Gladwin has always intrigued me - he coined the famous phrase "Cometh the hour, cometh the man" (now boasting more than 600,000 Google mentions) as he strode out to the middle of a Durban Test between England and South Africa. The Poms needed 12 to win, eight wickets down, and with ten minutes left to play. He followed his own advice too, thieving a leg-bye off the last ball of the Test to get England home, later admitting: "I ran as though my shirt tail was on fire."

1969 The New Zealanders were skippered by by Graham Dowling - Mark Burgess scored 77 but not much else happened except that it rained in the East Midlands again.

1973 Four years later it was still raining and day one was consigned to warm beer, cold pies and card games, but when it did get going a hairy young 21-year-old by the name of RJ Hadlee took his 50th first-class wicket when he had opener Fred Swarbrook snaffled by his brother Dayle. One for Derbyshire Trivial Pursuiters there.

1986 Ah yes, the tour that inspired my generation of Kiwi cricket lovers, the Derbyshire warm-up match was umpired by none other than our favourite Lancastrian, David "Bumble" Lloyd. The under-rated New Zealand bowlers lived up to their under-ratedness as they were put to the sword by wicketkeeper Bernie Maher, who plundered his maiden first-class ton as a makeshift opener.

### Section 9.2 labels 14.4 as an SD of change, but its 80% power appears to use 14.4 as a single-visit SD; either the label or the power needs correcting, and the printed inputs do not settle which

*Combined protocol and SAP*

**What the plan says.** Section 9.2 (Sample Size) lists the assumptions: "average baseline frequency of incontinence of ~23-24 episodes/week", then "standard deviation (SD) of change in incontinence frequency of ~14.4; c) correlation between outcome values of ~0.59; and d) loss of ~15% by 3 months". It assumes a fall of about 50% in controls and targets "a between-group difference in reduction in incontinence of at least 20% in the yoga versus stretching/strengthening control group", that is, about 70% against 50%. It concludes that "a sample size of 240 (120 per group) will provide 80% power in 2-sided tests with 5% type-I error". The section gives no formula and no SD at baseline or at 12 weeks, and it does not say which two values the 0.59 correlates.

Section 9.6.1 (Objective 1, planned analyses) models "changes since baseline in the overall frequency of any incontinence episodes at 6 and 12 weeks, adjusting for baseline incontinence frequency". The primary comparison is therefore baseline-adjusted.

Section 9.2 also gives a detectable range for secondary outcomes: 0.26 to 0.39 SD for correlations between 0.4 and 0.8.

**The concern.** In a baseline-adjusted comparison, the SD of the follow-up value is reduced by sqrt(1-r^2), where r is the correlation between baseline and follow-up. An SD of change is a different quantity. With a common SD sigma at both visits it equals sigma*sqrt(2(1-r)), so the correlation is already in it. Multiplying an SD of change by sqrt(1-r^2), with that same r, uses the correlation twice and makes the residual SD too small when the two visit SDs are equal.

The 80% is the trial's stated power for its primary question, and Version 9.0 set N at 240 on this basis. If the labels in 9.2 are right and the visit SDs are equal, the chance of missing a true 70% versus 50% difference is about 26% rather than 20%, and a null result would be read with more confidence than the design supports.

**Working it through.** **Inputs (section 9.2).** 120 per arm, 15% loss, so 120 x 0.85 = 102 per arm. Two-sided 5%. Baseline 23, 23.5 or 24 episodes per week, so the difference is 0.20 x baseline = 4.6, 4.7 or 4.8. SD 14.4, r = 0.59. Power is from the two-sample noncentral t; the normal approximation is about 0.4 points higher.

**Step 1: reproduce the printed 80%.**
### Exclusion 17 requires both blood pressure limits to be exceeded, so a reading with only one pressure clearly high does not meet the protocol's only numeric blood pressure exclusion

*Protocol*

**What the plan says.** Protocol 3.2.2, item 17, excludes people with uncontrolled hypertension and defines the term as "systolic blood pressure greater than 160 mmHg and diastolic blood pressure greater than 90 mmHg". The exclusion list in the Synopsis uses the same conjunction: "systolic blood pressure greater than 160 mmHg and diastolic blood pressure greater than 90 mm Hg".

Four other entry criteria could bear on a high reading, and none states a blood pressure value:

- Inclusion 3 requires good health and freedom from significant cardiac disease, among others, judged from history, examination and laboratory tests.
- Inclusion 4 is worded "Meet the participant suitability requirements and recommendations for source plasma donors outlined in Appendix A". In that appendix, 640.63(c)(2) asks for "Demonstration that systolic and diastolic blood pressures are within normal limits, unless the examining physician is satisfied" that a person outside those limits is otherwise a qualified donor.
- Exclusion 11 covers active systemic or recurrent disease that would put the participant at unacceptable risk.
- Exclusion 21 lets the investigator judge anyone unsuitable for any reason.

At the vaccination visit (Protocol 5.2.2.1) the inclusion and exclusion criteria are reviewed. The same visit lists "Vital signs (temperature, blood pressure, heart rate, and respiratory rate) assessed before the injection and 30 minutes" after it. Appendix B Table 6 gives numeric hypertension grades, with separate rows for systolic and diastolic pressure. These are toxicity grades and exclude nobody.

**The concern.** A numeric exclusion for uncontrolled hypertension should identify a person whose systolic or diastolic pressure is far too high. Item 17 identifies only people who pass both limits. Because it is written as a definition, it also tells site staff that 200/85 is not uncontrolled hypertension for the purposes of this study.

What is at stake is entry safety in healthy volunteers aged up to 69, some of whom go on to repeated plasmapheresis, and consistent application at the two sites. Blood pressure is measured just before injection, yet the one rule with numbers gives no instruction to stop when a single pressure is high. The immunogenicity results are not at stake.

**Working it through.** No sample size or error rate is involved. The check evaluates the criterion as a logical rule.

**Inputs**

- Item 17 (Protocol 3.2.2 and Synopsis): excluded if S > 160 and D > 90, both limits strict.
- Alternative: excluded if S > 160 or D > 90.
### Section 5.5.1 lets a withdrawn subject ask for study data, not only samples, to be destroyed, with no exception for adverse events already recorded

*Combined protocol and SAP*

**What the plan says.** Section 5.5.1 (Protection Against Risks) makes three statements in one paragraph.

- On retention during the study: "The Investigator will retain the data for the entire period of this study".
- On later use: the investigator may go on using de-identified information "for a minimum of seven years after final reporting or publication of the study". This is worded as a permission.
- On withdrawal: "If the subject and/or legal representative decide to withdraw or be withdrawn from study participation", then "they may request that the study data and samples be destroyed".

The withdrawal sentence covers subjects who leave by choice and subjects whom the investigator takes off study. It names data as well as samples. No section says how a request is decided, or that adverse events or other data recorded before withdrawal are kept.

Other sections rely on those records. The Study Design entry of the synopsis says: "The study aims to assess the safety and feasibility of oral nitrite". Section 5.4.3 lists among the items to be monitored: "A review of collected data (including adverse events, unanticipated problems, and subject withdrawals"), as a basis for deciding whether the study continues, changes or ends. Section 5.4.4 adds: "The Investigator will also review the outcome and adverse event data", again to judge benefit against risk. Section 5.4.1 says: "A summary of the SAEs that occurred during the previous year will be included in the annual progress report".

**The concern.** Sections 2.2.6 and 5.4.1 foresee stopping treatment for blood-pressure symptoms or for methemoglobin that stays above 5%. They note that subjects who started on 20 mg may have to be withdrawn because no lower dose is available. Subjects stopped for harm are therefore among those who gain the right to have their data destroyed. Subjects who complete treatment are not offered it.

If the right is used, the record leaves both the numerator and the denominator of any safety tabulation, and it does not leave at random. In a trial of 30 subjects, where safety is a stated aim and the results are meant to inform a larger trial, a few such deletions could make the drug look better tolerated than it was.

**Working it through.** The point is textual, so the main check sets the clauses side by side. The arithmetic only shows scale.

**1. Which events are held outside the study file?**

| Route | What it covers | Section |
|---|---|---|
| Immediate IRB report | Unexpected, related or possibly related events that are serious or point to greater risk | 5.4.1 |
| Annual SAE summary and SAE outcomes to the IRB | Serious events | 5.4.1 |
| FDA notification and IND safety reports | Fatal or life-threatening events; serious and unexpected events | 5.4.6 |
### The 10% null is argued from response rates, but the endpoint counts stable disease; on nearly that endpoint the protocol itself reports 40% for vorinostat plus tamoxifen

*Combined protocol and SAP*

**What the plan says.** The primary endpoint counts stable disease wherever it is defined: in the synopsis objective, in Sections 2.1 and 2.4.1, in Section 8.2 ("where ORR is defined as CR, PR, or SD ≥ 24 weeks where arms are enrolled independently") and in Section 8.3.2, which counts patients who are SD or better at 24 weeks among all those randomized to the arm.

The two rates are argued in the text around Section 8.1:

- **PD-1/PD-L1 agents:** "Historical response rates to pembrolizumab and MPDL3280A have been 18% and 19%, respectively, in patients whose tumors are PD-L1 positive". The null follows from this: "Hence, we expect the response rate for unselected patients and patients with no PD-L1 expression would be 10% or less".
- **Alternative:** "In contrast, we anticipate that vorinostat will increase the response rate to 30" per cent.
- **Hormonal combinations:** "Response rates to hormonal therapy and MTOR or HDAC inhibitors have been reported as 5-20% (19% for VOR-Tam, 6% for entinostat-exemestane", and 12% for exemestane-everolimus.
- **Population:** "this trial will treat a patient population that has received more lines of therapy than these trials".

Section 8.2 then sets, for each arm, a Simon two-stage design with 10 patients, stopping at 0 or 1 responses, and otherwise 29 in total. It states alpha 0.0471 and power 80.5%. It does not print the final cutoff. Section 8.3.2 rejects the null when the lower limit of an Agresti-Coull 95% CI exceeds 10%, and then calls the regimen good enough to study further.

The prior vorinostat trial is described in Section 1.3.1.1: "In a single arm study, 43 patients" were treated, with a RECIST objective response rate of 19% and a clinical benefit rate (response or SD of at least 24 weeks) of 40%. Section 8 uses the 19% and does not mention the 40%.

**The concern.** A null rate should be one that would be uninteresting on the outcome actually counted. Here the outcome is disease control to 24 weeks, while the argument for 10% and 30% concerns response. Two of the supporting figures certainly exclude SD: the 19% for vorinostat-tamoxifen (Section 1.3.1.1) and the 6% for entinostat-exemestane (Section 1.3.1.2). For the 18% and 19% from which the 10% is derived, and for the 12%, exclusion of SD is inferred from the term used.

Brilliantly, Maher has since made a living from fly fishing and was the British fly fishing champion in 2004. Any New Zealand cricket fans in Derby for the game should get an angling lesson with Bernie at his angling lakes on their to-do lists.

1990 NZ won the fixture despite more moistness on the first day and a very sporting 30 for 0 declaration by Derbyshire in the first innings. The chief wrecking ball was hand-spinning medium pacer Martin Snedden with 4 for 55 as the county capitulated for 250 chasing 333 in the second innings. It was also Dominic Cork's first-class debut, and his match return of 2 for 53 included the wicket of policeman Trevor Franklin as his first scalp.

1994 In Round 9, Derbyshire gave the Kiwis a hiding with Gavin Larsen at the helm for what was nothing short of an unmitigated disaster. Legal eagle and cricket politician Tim O'Gorman whacked 143 as Derbyshire piled up 424 for 9. New Zealand was rolled once, and followed on ignominiously by doing even worse in the second dig. Blazer-hater Martin Crowe retired ill in the first innings and did not bat in the second.

*My favourite weasel words were from Wellington lawyer Andrew Morrison who told the Dominion Post that his client John Parker's rapid back pedal amounted to "a resolution, not a retraction."

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ABOUT THE AUTHOR

Paul Ford
Paul Ford (aka Paul Holden) is a co-founder of the beloved Beige Brigade, the patriotic and long suffering Kiwi supporters' cult that is a bastion of things brown, tan, tongue-in-cheek and tenuously cricket-related. Paul lives in Wellington, somewhere between the Basin Reserve and Karori Park, and his favourite shot is the front-foot pull. @beigebrigade